Iowa wildflower Wednesday: Black raspberry

I’m not much of a forager, but every summer I try to pick some berries. Black raspberry (Rubus occidentalis) typically flowers in Iowa in May, sometimes in early June if we had a late spring.

You can find these plants in the wild in almost every Iowa county, especially in woodland openings or near woodland edges. Keep an eye out for the shrubs while walking or bicycling on trails or roadsides. Then circle back in late June or early July to harvest what wildlife have left behind.

Illinois Wildflowers offers this tip for gardeners who want to cultivate black raspberry: “The preference is partial sun, moist to mesic conditions, and rich loamy soil. In areas that are too sunny and dry, the fruit may not develop properly without adequate rain. The canes also fail to set fruit if there is too much shade.” Although we have partial sun, we didn’t have luck growing these shrubs in our yard, probably because deer and rabbits like to eat the canes and foliage.

About ten years ago, the city of Clive did some sewer work near North Walnut Creek that destroyed my favorite area to pick black raspberries in Windsor Heights. I took all of the photos enclosed below in May or June 2023 near Colby Woods Drive, a little north of Hickman Road and not far from North Walnut Creek in Urbandale.

You may find larger colonies than this one.

How do you know if you are looking at black raspberry plants or blackberry plants (Rubus allegheniensis)? Timing is the first clue: black raspberry blooms earlier, and the fruit usually ripens by early July. If you see fruit ripening later in July, it’s probably blackberry. (Unlike some cultivated red raspberry varieties, which may produce fruit until the first frost, native black raspberry or blackberry plants produce one crop of berries per year.)

In this post from the Identify that Plant website, “Angelyn” provides other helpful tips and side by side comparisons. Black raspberry leaves are lighter on the underside.

The canes also help distinguish the species. While both plants have thorns, “The Black raspberry stems are notably glaucous (bluish white). […] The Blackberry stems have ridges and angles while the Black raspberry stems are smoothly round-shaped (nearly circular in diameter).”

In a colony, you may see new canes growing from older parts of the plant, which have a woody appearance after the winter.

The buds develop in clusters. They won’t all bloom at the same time.

One flower is open while nearby buds are closed.

Minnesota Wildflowers describes black raspberry flowers as follows:

Flowers are white, 1/3 to ½ inch across with 5 oblong to narrowly spatula-shaped petals that are initially erect, becoming ascending to widely spreading. In the center is a cluster of many styles surrounded by a ring of numerous white stamens. Alternating with the petals are 5 sepals, broadly triangular tapered to a long, tail-like tip, longer than the petals, widely spreading to curved downward (recurved), pale green to gray-green, the outer surface covered in soft, non-glandular hairs.

Many kinds of insects, especially bees, visit the flowers or feed on parts of the plant. I’m not sure what insect is pictured here.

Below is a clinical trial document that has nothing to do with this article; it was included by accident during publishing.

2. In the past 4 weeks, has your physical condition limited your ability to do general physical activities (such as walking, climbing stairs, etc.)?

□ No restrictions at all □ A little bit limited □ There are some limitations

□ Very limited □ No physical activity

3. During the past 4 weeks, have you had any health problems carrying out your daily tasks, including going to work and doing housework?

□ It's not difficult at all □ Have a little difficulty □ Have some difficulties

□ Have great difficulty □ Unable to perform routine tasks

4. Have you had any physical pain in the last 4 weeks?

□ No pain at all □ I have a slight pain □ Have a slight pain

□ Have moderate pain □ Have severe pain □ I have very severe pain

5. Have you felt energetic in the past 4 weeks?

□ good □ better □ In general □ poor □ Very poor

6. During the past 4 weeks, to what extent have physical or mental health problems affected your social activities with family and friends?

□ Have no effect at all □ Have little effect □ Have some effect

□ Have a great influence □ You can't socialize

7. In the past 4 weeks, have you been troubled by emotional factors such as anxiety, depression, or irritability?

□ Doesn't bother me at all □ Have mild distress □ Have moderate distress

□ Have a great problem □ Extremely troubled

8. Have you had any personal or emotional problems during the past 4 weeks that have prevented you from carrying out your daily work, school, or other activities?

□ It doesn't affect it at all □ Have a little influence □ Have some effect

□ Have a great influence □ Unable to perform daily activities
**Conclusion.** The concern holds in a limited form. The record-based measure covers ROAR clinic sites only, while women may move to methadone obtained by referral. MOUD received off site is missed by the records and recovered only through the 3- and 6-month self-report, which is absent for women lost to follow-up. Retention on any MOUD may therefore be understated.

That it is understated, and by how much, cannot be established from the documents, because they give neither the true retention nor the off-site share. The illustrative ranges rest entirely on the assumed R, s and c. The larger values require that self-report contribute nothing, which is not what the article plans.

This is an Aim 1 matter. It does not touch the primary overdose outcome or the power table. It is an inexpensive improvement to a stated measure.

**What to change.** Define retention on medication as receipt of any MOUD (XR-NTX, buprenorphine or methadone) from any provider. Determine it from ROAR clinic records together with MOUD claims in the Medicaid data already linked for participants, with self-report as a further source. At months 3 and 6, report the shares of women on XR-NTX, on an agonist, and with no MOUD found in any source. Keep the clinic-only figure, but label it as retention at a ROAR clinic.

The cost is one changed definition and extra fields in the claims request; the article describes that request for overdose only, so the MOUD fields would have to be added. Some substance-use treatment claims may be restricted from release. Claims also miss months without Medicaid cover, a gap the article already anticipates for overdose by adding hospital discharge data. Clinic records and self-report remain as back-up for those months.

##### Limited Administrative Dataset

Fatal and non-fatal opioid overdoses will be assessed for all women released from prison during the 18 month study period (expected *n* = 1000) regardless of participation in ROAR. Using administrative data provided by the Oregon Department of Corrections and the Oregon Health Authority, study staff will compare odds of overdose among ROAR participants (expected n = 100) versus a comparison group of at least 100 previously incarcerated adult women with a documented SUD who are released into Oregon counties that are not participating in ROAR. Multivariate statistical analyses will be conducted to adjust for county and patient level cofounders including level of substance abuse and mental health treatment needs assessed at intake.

The berries (technically “compound drupes”) are green at first.

As the fruit ripens, it turns red, but you don’t want to pick the berries until they are very dark, almost black.

You may want to visit the colony several times, because the berries won’t ripen at the same rate.

Long sleeves and long pants, preferably jeans, are essential when picking black raspberries. I guarantee you will get stuck by some of the thorns on the canes. Put on some mosquito repellent as well; with the rain we’ve had this year, you will need it.

Returning to Angelyn’s tips on distinguishing black raspberry and blackberry plants, you can spot “one more notable difference” when you pick a berry.

The Blackberry fruit pulls away from the plant — leaving a rather flat receptacle on the plant. The Black raspberry fruit pulls away and leaves a sizable cone-shaped receptacle. […]

Correspondingly, the Blackberry fruit is nearly flat across the part of the berry which was attached to the plant, while the Black raspberry fruit has a deep indentation in the berry.

You can see the cone-shaped part where I just picked a berry.

And here’s the indentation in the berry.

Tags: Wildflowers

About the Author(s)

Laura Belin

  • One tribute to the flavor of wild black raspberries...

    …is that their Iowa devotees are very willing to deal with the skeeters and thorns. Long ago, an Iowa friend served me wild black raspberries on homemade vanilla ice cream, heaven in a bowl. Thank you for bringing back that memory.

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    I usually pick a few gallons every year. We have several good ‘patches’ on our farms and black raspberry pie is a family favorite. We have planted and maintain Jewel black raspberries as well as picking the wild ones. This spring we planted ‘Ohio Treasure’ which are a black raspberry that produces in later in the summer until frost, similar to red raspberries.
    Black Raspberries respond well to high organic matter so adding compost helps tremendous with yield. Also, the old canes need to be removed each year after they are done bearing in order to reduce disease pressure.
    And yes, pie crust is always made with lard!

  • Black raspberries

    I agree with Prairie Fan about the mosquitos and thorns. We have a patch of black raspberries that grow on our property. We did not plant them. On the advice of my neighbor, I prune them early every spring. They seem to produce more and bigger berries as a result. My wife bakes a raspberry crunch with an oatmeal/brown sugar/flour crust mixed in with the raspberries. And you can have ice cream on top of that.

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    One more bug to worry about,TICKS!